Use this URL to cite or link to this record in EThOS: http://ethos.bl.uk/OrderDetails.do?uin=uk.bl.ethos.628029
Title: Operational risk assessment in a higher education institution : a social systems perspective
Author: Wheatley, Sharon
Awarding Body: King's College London (University of London)
Current Institution: King's College London (University of London)
Date of Award: 2011
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Abstract:
The Higher Education Funding Council for England (HEFCE) has recommended the implementation of operational risk management in universities since 2001. This case study investigated risk assessment in this context, aiming to critically examine variety in different groups in a single institution. Social Systems Theory formed a framework to create new insights into reflexive understandings of risk, utilising data from interviews, and group discussions during risk assessment training. The study makes a significant contribution to knowledge about real-life risk assessment practices, revealing two parallel and unrelated systems. Firstly, the formal process exhibited calculative difficulties. Assessment discussions relied on qualitative data, historical events and narrative accounts to assess potential severity and frequency, with 19 of 20 participants unwilling to assign risk ratings. Secondly, existing management controls demonstrated successful mitigation of risks, particularly in relation to funding access, but were not recognised as ’risk management’, hampering the integrated approach recommended by HEFCE. The influence of group illustrated that the rating of risk could vary, as could the type of risk that caused concern. In addition, boundaries associated with group roles influenced the attribution of responsibility, illustrated by academic unwillingness to be involved with formal risk management processes. Risk acceptability differed between groups and individuals, making it difficult to establish a single risk appetite that reflected all organisational views. Uncertainty was evident in the formal process in lack of clarity of strategic aims, absence of data and unpredictability of future events, particularly in relation to the actions of others. Most significantly, risk prioritisation had to contend with conflicting perspectives and competing organisational aims, including those of the regulator.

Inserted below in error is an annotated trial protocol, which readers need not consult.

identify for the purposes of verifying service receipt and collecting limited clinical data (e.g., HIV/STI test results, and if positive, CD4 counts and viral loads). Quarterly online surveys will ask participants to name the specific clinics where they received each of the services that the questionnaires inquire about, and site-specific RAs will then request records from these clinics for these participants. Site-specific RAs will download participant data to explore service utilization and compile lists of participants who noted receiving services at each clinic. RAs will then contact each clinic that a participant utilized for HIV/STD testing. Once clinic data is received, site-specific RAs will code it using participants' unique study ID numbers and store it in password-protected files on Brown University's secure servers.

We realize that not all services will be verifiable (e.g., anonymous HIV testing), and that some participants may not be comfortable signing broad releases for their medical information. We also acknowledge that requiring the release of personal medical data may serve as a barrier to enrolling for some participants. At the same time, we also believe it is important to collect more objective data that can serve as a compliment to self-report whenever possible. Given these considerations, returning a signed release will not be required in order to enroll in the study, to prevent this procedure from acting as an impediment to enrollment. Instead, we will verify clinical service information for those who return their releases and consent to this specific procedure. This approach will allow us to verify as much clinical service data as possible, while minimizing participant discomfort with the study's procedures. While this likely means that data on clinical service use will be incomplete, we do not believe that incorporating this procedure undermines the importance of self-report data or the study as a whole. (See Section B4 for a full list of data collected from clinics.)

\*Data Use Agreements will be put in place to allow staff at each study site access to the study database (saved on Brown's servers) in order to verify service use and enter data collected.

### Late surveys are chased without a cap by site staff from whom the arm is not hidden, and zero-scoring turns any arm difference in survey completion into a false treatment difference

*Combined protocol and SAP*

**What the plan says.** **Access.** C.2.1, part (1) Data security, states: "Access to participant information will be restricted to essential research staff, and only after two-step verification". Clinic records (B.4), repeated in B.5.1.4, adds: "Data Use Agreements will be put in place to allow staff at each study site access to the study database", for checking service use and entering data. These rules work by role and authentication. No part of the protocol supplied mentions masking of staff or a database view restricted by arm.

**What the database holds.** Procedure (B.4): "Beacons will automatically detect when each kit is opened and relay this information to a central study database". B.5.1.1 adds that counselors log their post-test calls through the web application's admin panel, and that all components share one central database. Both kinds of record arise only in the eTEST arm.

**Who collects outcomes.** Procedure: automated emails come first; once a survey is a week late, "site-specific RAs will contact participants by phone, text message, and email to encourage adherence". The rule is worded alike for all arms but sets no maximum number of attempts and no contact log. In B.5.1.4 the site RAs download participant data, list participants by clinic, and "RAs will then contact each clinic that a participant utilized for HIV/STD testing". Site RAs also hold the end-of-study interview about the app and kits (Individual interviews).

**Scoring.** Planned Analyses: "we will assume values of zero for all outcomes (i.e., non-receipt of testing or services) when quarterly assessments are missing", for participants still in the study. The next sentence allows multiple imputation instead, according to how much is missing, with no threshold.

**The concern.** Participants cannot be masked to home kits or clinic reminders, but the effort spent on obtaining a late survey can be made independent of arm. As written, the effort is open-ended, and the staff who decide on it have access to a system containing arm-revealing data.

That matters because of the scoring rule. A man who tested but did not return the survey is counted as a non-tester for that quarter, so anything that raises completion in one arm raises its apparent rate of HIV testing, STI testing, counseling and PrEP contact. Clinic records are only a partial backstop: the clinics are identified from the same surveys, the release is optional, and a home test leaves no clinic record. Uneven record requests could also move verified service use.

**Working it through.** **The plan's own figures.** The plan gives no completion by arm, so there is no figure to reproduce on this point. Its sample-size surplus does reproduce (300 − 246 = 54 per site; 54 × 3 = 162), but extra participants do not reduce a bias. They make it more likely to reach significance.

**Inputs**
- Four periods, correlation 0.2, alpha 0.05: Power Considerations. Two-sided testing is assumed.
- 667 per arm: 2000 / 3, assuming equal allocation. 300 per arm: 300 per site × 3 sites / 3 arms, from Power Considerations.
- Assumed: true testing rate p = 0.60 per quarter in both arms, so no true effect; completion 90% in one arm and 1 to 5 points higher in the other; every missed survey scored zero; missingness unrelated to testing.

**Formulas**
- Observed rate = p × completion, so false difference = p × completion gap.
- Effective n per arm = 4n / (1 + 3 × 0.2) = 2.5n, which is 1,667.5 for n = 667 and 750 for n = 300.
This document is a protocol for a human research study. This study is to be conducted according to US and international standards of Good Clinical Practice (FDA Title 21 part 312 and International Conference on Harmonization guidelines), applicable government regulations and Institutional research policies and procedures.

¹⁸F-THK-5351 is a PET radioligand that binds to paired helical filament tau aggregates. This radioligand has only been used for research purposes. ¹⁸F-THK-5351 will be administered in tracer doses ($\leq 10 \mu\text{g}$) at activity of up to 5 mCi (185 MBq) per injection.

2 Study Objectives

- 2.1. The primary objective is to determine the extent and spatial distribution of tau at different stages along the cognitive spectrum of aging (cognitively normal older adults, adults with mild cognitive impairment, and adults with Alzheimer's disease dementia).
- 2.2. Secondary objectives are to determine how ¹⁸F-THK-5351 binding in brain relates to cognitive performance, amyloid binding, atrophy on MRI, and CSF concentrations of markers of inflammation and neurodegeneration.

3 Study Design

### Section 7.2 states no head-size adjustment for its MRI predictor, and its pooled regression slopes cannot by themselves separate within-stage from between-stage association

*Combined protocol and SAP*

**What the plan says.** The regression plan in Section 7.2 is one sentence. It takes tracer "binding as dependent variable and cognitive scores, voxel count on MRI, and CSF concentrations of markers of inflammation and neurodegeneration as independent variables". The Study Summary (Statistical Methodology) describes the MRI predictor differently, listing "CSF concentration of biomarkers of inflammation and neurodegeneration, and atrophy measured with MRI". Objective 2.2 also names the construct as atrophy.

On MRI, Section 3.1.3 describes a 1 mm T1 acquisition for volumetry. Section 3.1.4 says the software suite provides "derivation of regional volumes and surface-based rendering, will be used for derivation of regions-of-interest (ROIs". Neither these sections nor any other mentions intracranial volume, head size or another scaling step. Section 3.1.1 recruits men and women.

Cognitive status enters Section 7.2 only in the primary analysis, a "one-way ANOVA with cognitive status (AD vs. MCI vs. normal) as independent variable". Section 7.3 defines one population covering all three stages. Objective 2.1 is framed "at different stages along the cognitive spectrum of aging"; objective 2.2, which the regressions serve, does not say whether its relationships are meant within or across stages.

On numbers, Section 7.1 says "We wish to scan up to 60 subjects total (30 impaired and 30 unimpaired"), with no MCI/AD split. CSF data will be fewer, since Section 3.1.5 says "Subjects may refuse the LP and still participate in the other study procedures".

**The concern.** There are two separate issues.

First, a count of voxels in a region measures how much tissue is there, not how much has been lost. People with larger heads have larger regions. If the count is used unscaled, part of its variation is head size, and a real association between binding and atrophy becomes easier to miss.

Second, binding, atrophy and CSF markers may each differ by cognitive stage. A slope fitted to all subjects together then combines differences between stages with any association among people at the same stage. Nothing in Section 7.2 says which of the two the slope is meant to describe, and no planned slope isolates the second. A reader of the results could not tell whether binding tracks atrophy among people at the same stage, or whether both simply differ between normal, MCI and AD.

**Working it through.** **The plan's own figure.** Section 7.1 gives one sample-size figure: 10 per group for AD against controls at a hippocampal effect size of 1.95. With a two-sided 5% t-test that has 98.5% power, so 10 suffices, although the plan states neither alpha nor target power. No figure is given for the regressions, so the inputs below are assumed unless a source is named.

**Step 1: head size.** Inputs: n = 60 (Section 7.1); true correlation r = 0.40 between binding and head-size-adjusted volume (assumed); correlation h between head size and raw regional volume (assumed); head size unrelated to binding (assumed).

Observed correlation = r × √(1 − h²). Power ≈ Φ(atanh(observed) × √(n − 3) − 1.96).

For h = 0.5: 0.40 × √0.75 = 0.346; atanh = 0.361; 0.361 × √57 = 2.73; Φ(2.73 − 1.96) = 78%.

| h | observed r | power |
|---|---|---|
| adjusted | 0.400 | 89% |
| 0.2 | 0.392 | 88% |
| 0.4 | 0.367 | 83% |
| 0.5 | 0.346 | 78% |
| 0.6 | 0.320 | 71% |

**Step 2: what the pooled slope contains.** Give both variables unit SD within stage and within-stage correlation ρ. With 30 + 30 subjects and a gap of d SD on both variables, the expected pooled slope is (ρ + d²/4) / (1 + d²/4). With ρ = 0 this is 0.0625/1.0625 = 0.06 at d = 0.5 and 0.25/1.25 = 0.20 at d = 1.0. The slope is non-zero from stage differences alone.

Supervisor: Not available Sponsor: Not available
Qualification Name: Thesis (Ph.D.) Qualification Level: Doctoral
EThOS ID: uk.bl.ethos.628029  DOI: Not available
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